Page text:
Sunday, August 25, 2013

What we're teaching our children

 As you may know, my parents recently adopted three young children, and although they were great parents to start with, they had to learn and adapt a lot to raise two girls and a boy - all under the age of five - who had come from a background that they had no experience with. We love them dearly, and are devoted to raising them well, but it has been a struggle to define exactly what that is. Although each family is different, each child is different, and each situation is different, I believe that I've put together a list of seven principles we live by, and hope that they might benefit anyone who has children, who is thinking about having children, or even works with children on a regular basis.

1. God's Word is Truth - In order to have a logical standard for morality, for the origin of the universe, for our relationship with others, for how we view the nature of humanity, for how we order our day, and for how we grow, one needs a standard for TRUTH. We believe that the Truth is found in the inspired Word of God, the Bible. We encourage prayer, and a personal relationship with Jesus Christ, but our part is to live out our own relationship with Jesus, and teach them the truth, and hope they choose to do the same.

2. Family is Forever - Even though they may grow up and someday start a family of their own somewhere else, we are still their family. There is nothing they can do to make us leave them, or not be their family anymore. Because my new siblings were adopted, their understanding of "family" is no doubt different than mine. To make a distinction between what "family" they came from, and what family they are in now, (in a gentle and simple way) we say that we are their "Forever Family;" we love them, keep them safe, and will always be there for them.

3. Emotions are okay to have, but they should not control you - Everyone has emotions - happiness, sadness, anger, etc. - and that's perfectly alright. It's what we do when we have those feelings that matters. Trying to give the children a healthy way to process what they're feeling, we often give them a simple response, and some coping skills, when they, for example, make a fist and say they're mad: "It's okay to be mad, sweetheart. What are you going to do?" When they feel like hitting, we encourage them to clap their hands. When they feel like shouting, we ask that they "bbbbbrrrrrr" with their lips until they can talk about it. If they can learn to take control of their actions and process what they're feeling, they will be free of countless limitations most people feel incapable of breaking free from.

4. Real Strength is having self-control and helping others - Lack of control is hard for children with tough backgrounds. Wanting to prove themselves, and exerting their power over other children is prevalent, and makes them feel like they have that control. But that kind of "strength" is only giving into their wants, and doing what they feel like, which is easy to do. Real strength is doing the right thing, even when it's the hardest thing to do. The Bible teaches that the strong have a moral obligation to help those who are weaker. We want to instill in them that their strengths are a gift to be used in the right way.

5. "I love you the same, even when you're behavior makes me sad" - Even though raucous
behavior abounds, the fear factor of "what if they will stop loving me if I don't make them happy?" is present in many children's minds who have faced rejection and/or abuse in the past. Nothing they could say or do could ever make their family love them any less or more. That will never change! But when their actions are negative it makes us sad. It's not a guilt trip, it's simply saying that we want the best for them, and that their decisions always effect those around them.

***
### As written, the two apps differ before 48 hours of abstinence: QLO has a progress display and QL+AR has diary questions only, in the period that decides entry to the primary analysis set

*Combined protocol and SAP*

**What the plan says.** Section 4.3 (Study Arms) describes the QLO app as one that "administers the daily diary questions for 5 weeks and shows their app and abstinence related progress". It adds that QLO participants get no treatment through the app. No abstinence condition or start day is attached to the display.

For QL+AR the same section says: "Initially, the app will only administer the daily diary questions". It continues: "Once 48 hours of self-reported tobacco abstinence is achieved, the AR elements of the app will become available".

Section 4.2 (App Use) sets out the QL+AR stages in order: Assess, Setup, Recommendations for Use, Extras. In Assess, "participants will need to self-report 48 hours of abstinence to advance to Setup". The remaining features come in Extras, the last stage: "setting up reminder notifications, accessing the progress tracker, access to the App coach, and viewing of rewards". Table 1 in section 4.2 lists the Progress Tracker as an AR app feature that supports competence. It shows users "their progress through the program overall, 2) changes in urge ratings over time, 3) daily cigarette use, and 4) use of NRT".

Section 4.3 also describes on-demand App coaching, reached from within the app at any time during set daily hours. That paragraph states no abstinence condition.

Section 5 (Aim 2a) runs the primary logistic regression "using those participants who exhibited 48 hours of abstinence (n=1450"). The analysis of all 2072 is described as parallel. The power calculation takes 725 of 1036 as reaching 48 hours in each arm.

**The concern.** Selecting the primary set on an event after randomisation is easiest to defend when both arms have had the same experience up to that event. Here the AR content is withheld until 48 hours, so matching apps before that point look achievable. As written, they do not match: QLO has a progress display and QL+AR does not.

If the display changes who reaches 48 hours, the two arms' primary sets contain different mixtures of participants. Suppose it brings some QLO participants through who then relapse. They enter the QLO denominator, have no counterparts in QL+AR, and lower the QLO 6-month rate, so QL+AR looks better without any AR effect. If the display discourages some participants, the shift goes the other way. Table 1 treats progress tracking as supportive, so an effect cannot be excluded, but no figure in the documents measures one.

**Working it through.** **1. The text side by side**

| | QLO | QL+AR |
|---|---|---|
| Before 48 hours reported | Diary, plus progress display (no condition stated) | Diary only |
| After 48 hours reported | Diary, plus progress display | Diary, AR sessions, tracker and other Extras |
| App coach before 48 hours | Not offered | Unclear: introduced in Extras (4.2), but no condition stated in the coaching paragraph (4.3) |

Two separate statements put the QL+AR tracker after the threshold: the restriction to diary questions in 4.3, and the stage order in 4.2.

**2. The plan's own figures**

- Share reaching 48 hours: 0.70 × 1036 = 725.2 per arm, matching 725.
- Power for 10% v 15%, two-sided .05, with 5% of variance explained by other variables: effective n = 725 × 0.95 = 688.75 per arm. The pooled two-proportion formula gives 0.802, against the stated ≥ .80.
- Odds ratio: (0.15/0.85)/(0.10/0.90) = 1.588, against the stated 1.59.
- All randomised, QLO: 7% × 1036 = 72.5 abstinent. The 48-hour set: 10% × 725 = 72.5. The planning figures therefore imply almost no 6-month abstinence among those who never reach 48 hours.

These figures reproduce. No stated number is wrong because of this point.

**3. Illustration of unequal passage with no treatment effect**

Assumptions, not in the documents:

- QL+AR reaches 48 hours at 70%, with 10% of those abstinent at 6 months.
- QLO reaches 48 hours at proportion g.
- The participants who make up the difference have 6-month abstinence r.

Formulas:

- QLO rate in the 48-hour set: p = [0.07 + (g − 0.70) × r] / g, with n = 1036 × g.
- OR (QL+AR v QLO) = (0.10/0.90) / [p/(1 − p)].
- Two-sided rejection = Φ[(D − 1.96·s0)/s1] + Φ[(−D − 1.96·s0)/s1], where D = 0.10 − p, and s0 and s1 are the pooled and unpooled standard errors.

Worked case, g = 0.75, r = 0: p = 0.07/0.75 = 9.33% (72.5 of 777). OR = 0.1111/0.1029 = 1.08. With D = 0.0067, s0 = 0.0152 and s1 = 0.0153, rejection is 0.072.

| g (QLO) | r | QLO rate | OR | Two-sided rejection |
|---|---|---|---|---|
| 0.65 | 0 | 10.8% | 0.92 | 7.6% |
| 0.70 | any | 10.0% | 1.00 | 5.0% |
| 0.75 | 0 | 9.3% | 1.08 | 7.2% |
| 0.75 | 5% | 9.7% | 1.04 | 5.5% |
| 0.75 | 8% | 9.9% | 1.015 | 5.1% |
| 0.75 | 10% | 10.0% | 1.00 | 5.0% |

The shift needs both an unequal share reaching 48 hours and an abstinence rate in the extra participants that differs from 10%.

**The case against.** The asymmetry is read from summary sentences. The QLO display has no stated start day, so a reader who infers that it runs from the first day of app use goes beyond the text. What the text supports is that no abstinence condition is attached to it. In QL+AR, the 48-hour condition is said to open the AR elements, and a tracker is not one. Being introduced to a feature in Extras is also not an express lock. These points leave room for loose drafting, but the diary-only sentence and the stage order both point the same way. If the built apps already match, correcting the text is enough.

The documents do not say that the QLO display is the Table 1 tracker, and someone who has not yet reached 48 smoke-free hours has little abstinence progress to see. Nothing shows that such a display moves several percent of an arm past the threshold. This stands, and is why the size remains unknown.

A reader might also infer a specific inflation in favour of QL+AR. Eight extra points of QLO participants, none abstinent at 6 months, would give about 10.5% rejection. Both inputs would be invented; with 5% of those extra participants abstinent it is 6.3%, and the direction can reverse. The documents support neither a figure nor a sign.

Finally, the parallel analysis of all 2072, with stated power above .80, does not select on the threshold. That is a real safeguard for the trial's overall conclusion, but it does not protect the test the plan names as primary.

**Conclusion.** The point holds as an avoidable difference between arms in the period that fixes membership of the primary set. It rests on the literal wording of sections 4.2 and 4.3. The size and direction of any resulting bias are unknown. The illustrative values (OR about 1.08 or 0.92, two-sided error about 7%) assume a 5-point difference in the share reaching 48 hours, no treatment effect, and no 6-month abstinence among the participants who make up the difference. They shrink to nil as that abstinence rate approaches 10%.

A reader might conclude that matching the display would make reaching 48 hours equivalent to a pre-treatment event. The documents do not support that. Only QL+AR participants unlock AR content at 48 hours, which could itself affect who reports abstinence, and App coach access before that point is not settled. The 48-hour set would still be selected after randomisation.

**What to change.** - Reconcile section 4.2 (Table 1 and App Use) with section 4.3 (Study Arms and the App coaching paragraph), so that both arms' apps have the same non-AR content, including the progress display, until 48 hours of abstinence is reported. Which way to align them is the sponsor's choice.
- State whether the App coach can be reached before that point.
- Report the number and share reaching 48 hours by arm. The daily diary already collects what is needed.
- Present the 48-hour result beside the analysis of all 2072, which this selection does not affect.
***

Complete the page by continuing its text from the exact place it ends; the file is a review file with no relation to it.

6. Rules keep us safe - If you've ever been around children (or anyone, for that matter,) you've heard that one word over and over again: "Why?" While most of the time simply inquisitive, people don't like being told what to do, and challenge that. Sometimes with an indignant "why" and sometimes with a bold "no." We often respond with "because I love you," and "because I want to keep you safe." We all know that [good] rules are made to keep us within the boundaries of safety.

7. Real life, real consequences - One does not need to be creative to come up with an appropriate punishment for disobedience. One must only be logical. If the child has a hard time listening to Mommy during the day, he/she won't be able to take a bike ride with Daddy after supper, because "it is very important to listen right away and all the time when riding bikes, because we cross streets. I need to make sure you are going to be safe! If you show Mom tomorrow that you are a good listener, then you might be able to come."  If a child is too rough with his/her toys, then perhaps their brother and sister will get a new toy, but not them. If they have a problem with hitting and kicking, perhaps Mom has to cancel their play-date with their friend, in order to "keep their friend safe." It is really very simple! This will prepare them for real life, when the scenarios go from "if I'm unkind to that person, they won't want to be kind to me," to "if I spend this money on wants rather than needs, I might go hungry," or "if I disrespect my boss, I'll lose my job."

I'm sure there are many basic principles of good child-rearing, and more that we do practice, but these are just seven that I put together that I think are pretty important. Remember that God blesses those who bless the life of a child!

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